AI

You Might Use AI, But That Doesn't Mean You're an AI Company, Says a Founder of Google Brain (venturebeat.com) 73

As AI space gets crowded, there are a slew of businesses -- new and old -- looking to market themselves as "AI companies." But according to Andrew Ng, a founder of the Google Brain team and a luminary in the space, there's more to being an AI company than just using a neural net. From a report: In his view, while it's possible to create a website for a shopping mall, that doesn't make it an internet company. In the same way, just implementing basic machine learning does not make a standard technology company (or any other business) an AI company. "You're not an AI company because there are a few people using a few neural networks somewhere," Ng said. "It's much deeper than that." First and foremost, AI companies are strategic about their acquisition of data, which is used as the fuel for machine learning systems. Once an AI company has acquired the data, Ng said that they tend to store it in centralized warehouses for processing. Most enterprises have their information spread across multiple different warehouses, and collating that data for machine learning can prove difficult. AI companies also implement modern development practices, like frequent deployments. That means it's possible to change the product and learn from the changes.
NASA

Cassini's Best Discoveries of Saturn and Its Moons (theverge.com) 25

Loren Grush, writing for The Verge: Early tomorrow morning, NASA scientists will say goodbye to their Cassini spacecraft -- a hardy probe the size of a school bus that has been orbiting the Saturn system for the last 13 years. Launched in 1997, Cassini has spent a whopping 20 years in space, lasting through two mission extensions while going above and beyond what it was designed to do. But tomorrow, the probe will dive into Saturn's atmosphere, where it will break apart and cease operating. It's a sad time for the scientists who have worked on this mission for years, but also a triumphant one: Cassini leaves an impressive legacy of scientific discovery in its wake. Here's a nice video to go with it.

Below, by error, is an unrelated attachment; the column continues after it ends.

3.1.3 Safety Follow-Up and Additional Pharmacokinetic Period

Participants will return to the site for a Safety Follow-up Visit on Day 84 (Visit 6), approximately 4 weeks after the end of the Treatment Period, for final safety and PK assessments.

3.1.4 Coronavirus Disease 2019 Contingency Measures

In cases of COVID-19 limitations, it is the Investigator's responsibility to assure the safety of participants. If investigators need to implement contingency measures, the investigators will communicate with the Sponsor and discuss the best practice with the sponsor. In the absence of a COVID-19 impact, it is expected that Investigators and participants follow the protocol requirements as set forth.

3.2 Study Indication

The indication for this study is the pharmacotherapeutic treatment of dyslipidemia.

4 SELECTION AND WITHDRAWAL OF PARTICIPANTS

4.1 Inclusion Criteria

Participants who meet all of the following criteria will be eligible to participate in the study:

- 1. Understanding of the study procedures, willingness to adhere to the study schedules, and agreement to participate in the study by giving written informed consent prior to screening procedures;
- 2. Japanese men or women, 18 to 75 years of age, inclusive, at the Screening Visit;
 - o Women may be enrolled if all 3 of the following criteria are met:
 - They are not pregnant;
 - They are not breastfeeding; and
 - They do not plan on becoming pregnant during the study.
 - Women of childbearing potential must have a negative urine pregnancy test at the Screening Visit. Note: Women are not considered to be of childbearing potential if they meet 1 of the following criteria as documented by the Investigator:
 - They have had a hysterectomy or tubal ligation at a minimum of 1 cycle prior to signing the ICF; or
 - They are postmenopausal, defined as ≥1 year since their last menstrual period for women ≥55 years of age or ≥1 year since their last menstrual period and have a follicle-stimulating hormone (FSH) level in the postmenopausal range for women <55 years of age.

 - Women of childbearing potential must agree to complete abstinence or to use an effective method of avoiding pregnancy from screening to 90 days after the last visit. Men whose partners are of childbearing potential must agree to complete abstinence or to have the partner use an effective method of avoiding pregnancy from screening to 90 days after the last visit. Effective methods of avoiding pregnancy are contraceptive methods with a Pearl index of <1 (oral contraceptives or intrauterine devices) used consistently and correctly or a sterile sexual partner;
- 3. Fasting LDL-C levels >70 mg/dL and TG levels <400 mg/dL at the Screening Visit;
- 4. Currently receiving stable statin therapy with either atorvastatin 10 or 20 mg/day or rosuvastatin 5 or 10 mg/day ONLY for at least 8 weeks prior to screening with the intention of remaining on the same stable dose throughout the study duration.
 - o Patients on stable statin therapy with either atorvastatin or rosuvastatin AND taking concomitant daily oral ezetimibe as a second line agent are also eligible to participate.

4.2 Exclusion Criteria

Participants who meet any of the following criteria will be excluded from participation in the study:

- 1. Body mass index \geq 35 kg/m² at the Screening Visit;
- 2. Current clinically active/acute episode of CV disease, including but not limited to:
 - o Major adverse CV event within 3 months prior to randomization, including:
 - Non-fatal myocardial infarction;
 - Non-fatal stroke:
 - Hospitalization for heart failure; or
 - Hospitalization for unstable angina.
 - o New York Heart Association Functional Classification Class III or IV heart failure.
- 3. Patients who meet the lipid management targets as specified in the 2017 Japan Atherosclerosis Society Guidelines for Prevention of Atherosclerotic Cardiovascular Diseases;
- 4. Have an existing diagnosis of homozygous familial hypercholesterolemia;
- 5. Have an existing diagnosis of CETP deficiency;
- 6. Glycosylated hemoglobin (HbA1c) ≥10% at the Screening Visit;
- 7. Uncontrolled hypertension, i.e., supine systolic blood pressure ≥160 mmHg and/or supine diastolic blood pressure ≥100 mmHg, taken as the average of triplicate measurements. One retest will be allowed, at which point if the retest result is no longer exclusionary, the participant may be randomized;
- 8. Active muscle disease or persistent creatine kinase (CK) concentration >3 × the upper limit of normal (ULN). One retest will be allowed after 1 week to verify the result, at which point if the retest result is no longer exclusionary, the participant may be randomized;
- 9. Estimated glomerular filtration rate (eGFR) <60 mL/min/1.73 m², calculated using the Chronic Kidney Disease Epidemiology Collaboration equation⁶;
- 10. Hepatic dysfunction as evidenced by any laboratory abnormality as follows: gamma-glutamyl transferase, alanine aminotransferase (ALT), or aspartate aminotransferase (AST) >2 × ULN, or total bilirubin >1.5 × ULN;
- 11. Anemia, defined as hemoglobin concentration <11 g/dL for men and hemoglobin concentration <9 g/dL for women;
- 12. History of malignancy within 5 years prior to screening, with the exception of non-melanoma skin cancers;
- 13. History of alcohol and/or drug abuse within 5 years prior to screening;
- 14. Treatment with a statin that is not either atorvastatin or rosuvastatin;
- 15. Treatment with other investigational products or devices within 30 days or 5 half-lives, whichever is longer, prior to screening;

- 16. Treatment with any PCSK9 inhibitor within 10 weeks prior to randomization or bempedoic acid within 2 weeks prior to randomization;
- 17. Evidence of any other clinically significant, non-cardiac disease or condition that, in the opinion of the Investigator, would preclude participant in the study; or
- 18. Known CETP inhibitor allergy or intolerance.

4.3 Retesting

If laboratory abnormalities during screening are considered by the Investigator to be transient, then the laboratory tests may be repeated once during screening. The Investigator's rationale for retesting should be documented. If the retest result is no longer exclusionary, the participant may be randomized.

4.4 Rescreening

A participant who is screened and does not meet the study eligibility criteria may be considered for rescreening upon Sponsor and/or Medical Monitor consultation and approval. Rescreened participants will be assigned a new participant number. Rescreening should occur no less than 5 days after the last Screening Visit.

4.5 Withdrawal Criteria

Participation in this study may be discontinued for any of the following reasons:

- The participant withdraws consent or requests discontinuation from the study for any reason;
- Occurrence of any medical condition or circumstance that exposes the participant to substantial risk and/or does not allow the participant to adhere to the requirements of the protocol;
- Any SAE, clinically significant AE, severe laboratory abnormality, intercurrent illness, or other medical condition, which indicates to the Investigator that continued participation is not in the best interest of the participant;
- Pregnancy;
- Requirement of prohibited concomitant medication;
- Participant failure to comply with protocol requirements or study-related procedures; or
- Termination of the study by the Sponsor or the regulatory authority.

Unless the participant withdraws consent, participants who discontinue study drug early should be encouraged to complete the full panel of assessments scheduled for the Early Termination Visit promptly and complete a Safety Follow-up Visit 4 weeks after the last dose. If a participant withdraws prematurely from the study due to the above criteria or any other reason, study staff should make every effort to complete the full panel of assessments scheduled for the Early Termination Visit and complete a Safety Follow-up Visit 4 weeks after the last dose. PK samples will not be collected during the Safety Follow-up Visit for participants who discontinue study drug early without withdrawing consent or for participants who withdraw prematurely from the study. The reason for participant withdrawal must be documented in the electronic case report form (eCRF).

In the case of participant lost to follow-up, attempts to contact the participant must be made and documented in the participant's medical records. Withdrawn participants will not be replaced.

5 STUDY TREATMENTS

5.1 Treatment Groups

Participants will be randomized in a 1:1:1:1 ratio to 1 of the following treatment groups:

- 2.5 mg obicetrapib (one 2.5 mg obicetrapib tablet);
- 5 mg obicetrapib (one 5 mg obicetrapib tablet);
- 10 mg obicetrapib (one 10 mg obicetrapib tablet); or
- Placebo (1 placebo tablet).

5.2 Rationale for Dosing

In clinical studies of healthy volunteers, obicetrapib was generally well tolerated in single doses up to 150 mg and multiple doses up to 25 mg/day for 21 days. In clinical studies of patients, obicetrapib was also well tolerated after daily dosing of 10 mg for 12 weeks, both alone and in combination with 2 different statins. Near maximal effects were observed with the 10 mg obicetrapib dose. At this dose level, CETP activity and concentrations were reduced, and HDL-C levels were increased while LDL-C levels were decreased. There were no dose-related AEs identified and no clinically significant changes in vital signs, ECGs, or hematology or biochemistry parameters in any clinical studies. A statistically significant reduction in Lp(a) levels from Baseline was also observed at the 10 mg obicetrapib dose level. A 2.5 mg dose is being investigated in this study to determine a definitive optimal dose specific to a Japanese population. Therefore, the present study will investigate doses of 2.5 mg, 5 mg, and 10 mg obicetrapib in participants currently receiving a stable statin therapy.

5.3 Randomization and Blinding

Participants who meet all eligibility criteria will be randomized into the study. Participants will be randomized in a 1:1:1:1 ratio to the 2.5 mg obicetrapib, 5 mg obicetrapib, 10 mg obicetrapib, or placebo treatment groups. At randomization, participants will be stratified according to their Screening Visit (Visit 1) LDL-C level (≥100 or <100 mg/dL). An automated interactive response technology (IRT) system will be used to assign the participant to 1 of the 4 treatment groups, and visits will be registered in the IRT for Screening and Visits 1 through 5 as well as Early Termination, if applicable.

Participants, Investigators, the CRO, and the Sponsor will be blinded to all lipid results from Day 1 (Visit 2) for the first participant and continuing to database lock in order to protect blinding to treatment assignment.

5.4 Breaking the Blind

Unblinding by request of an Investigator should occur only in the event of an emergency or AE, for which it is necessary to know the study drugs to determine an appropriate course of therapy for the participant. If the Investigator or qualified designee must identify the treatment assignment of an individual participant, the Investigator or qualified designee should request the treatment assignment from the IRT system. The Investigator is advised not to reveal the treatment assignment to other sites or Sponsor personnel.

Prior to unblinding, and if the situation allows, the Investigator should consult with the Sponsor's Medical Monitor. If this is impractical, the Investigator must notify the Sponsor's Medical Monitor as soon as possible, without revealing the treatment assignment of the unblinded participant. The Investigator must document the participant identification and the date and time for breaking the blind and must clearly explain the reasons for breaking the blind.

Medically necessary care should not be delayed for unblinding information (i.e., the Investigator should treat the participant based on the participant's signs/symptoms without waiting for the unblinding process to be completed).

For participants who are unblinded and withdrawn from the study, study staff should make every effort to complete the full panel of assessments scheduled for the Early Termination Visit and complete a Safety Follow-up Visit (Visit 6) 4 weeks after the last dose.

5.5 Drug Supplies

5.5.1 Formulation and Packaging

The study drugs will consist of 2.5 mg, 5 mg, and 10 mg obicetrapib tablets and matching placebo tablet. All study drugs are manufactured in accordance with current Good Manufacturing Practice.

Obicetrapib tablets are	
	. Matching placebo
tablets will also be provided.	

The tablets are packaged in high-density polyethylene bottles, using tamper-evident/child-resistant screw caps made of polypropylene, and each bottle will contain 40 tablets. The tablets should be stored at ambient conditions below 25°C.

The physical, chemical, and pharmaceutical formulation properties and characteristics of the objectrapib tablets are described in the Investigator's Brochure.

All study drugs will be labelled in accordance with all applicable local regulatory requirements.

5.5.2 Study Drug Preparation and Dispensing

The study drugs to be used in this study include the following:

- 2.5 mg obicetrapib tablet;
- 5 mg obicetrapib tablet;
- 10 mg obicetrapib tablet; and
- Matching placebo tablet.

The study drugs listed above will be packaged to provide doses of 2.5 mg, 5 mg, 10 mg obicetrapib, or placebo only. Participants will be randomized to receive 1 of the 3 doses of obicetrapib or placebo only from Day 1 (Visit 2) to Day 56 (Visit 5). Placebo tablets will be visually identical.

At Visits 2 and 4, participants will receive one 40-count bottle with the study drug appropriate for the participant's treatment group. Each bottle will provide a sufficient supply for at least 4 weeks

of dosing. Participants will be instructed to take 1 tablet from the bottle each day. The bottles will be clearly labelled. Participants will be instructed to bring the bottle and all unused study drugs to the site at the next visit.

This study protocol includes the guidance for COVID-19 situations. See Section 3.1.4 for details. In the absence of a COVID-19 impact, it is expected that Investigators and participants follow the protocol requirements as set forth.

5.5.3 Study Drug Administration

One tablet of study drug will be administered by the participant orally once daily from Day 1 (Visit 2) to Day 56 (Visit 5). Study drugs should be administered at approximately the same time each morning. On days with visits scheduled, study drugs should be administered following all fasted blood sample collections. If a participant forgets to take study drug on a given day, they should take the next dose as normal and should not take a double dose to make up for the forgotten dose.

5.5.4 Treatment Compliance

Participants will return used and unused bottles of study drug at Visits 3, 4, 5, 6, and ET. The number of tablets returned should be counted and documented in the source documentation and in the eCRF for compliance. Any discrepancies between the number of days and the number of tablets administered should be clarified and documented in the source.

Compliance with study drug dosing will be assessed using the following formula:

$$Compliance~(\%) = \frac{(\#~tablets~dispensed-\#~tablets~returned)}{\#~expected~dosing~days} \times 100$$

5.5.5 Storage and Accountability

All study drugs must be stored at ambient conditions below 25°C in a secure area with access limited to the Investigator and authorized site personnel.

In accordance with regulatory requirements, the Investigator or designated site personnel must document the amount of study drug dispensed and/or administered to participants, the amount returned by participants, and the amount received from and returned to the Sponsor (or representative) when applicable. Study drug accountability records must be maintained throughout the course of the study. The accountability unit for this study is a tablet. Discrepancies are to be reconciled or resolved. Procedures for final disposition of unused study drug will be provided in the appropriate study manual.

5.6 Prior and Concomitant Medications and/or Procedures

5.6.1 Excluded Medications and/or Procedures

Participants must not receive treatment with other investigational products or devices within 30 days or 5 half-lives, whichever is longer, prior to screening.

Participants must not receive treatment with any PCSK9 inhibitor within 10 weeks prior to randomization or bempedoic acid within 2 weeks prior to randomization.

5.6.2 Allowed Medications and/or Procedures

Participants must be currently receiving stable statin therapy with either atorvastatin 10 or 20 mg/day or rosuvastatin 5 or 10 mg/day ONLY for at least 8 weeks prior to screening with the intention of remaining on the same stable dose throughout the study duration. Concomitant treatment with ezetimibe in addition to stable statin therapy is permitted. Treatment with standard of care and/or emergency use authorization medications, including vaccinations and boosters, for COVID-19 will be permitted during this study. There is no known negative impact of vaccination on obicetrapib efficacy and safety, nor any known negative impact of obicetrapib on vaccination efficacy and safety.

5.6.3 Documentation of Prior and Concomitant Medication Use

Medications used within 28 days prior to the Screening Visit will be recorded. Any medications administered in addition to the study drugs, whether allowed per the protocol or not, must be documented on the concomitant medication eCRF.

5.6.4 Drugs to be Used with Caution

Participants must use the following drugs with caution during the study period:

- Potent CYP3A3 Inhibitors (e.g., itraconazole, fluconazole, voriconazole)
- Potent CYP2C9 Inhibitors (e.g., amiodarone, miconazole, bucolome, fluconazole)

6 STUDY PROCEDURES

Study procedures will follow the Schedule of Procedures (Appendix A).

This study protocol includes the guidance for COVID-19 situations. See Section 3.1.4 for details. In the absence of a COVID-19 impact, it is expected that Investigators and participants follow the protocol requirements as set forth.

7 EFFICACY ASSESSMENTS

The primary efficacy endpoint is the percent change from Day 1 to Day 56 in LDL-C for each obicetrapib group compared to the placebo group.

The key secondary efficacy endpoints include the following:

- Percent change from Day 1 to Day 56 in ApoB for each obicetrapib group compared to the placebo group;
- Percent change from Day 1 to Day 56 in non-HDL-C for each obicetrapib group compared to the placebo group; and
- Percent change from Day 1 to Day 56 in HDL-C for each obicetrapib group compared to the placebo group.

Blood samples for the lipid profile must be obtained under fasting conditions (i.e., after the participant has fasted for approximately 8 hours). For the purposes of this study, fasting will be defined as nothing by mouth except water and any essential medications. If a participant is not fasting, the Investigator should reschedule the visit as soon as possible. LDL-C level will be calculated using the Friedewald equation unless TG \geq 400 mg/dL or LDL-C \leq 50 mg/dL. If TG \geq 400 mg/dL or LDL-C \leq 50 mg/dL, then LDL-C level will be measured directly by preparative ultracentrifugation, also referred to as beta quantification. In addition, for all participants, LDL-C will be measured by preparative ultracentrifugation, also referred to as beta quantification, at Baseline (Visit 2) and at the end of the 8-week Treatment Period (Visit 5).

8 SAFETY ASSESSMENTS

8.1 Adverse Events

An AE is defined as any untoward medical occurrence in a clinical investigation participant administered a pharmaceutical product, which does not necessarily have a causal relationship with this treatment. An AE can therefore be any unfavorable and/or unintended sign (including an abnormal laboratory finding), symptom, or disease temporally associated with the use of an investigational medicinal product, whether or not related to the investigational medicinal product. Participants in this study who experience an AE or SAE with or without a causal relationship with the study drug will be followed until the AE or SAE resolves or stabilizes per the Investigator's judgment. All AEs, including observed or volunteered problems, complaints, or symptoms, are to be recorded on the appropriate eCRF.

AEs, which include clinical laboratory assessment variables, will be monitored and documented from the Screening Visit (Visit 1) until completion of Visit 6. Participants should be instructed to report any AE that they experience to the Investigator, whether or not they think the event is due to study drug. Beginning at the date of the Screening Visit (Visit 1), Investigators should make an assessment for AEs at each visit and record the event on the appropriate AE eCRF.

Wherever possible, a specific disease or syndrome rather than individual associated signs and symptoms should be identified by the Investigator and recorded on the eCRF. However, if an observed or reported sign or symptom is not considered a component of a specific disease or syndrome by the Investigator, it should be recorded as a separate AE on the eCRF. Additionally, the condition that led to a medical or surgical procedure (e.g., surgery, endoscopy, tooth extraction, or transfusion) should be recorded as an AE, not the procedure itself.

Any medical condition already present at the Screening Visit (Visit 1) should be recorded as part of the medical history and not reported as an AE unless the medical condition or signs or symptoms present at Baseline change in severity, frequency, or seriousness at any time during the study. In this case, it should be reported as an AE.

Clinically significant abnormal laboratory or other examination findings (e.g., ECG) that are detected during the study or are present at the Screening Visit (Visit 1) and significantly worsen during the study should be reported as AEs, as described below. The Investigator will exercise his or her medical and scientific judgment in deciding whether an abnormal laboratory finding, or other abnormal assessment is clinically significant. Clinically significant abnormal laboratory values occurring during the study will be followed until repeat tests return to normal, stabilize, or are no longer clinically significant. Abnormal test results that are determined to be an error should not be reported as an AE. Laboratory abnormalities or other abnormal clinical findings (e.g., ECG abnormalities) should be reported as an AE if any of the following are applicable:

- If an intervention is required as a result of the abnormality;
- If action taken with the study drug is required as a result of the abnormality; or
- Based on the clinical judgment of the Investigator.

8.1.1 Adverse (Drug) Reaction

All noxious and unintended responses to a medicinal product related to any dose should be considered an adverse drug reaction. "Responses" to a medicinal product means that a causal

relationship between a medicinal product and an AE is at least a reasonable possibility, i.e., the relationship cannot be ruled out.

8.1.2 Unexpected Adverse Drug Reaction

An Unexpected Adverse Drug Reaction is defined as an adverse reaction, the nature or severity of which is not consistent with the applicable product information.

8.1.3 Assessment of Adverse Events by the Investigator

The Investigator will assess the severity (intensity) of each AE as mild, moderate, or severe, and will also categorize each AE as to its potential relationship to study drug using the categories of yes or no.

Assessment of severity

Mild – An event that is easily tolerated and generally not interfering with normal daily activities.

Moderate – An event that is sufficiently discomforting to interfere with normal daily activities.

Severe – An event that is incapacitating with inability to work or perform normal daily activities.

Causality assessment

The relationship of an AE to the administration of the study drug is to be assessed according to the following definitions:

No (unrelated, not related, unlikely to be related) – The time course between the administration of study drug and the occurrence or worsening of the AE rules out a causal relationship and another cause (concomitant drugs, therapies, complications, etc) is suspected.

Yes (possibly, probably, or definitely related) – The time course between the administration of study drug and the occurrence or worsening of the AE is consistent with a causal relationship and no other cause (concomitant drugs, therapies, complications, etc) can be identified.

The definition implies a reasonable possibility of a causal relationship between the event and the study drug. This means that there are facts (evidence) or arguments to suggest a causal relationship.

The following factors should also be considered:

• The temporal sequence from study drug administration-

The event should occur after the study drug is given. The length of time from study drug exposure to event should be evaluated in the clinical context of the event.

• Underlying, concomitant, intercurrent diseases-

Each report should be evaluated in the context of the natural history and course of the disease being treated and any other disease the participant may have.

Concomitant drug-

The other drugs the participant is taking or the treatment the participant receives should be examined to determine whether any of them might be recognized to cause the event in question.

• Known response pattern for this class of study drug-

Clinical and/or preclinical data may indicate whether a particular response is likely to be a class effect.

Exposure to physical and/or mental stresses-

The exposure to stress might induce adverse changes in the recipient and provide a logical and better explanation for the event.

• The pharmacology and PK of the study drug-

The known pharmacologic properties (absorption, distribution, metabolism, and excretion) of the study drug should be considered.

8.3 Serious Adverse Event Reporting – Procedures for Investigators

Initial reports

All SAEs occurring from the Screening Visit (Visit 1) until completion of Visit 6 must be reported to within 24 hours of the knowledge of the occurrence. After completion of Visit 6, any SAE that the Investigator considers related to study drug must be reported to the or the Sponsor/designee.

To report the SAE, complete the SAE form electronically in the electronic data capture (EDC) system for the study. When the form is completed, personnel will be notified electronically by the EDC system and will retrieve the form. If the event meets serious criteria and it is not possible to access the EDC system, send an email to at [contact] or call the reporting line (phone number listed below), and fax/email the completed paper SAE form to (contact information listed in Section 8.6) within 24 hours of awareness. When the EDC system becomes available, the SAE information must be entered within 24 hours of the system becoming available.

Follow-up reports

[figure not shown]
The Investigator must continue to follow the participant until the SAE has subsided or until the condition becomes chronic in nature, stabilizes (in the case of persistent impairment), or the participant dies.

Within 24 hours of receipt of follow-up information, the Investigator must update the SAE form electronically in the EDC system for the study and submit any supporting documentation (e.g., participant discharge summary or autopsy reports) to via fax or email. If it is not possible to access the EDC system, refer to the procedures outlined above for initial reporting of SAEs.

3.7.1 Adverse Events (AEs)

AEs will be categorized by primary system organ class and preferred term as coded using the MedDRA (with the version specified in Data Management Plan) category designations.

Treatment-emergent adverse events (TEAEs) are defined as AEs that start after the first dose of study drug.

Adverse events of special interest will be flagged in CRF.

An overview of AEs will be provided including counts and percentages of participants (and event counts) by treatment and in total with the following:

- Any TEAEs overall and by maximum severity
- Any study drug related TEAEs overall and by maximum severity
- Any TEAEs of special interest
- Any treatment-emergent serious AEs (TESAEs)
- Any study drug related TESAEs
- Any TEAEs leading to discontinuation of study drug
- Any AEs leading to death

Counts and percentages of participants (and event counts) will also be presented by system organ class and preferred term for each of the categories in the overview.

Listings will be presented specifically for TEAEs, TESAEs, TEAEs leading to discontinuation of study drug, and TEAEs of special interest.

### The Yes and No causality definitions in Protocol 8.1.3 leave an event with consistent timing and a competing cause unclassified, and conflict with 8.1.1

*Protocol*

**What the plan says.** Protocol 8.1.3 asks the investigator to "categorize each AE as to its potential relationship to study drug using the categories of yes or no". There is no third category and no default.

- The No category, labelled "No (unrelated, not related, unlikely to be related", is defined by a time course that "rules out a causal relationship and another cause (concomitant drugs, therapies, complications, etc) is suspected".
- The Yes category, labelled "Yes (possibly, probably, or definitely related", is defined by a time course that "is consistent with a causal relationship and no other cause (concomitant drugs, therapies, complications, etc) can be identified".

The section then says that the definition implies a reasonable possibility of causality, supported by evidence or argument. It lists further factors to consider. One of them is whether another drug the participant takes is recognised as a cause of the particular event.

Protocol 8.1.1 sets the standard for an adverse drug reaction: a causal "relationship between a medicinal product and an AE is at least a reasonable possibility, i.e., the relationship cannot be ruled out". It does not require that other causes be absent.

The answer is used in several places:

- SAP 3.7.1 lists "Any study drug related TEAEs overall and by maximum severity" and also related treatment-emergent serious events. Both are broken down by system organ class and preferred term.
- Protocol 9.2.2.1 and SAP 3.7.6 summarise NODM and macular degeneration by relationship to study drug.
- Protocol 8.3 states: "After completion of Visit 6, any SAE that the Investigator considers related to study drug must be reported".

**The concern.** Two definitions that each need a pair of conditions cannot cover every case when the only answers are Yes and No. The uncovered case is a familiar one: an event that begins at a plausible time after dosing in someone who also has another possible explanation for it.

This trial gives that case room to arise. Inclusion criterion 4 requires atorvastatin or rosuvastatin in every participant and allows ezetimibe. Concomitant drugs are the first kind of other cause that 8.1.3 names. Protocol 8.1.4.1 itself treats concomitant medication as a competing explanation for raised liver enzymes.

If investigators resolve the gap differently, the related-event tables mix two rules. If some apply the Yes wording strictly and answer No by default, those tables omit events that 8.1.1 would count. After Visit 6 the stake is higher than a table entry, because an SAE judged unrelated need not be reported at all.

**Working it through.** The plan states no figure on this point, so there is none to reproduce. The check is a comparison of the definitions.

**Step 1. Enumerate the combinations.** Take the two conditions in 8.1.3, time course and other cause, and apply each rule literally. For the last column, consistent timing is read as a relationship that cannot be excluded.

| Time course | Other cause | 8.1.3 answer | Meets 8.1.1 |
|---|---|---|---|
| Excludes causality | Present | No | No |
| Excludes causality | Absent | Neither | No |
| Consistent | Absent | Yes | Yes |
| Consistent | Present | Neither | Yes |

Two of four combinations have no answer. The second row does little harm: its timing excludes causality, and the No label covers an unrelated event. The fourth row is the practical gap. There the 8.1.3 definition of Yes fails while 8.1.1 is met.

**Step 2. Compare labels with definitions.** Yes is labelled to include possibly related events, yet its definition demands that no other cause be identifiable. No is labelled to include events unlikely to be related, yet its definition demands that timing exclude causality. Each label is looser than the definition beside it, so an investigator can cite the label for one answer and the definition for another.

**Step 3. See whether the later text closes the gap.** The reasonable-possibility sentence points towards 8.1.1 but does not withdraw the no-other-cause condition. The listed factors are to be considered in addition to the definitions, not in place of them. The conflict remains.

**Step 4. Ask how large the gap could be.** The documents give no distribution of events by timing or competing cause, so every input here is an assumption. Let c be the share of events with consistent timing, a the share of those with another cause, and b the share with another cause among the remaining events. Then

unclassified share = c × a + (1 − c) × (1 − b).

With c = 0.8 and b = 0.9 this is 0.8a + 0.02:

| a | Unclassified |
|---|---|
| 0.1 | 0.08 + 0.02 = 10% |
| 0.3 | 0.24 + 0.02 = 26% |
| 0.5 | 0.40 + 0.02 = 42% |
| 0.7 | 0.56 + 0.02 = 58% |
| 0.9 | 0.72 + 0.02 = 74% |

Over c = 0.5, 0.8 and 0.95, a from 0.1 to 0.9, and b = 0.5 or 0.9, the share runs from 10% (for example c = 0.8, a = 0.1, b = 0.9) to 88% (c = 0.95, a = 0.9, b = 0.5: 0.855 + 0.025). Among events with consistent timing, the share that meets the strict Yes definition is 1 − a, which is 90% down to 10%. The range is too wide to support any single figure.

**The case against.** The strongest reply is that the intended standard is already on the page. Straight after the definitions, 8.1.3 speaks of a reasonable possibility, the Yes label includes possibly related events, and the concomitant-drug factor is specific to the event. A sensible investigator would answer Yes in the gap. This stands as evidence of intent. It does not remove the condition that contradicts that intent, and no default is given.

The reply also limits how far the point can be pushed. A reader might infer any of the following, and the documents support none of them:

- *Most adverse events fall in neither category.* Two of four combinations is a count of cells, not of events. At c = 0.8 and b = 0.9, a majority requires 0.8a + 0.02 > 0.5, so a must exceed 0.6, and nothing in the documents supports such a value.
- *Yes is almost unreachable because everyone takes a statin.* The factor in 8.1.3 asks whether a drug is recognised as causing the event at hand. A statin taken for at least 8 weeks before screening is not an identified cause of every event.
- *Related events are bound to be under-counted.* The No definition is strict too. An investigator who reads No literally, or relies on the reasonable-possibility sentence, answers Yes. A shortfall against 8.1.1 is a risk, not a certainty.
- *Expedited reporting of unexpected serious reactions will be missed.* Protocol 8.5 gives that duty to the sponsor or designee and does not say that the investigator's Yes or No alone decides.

Earth

Why Bats Crash Into Windows (nature.com) 117

According to a new report published in the journal Science, Bats slam into vertical structures such as steel and glass buildings because they appear invisible to bats' echolocation system. Nature reports: Bats rely on echolocation to navigate in the dark. They locate and identify objects by sending out shrill calls and listening to the echoes that bounce back. Greif and his colleagues tested the echolocation of 21 wild-caught greater mouse-eared bats (Myotis myotis) in the lab. The researchers placed a featureless metal plate on a side wall at the end of a flight tunnel. The bats interpreted the smooth surface -- but not the adjacent, felt-covered walls -- as a clear flight path. Over an an average of around 20 trials for each bat, 19 of them crashed into the panel at least once. The researchers also put up smooth, vertical plates near wild bat colonies, and saw similar results. The animals became confused owing to a property of smooth surfaces called "acoustic mirroring." Whereas rough objects bounce some echoes back towards the bat, says Greif, a smooth surface reflects all echolocation calls away from the source. This makes a smooth wall appear as empty space to the bats, until they are directly in front of it. Only once a bat is facing the surface are their perpendicular echoes reflected back, which alerts the bat to its mistake. This explains why some bats attempted to swerve out of harm's way at the last second -- but often too late.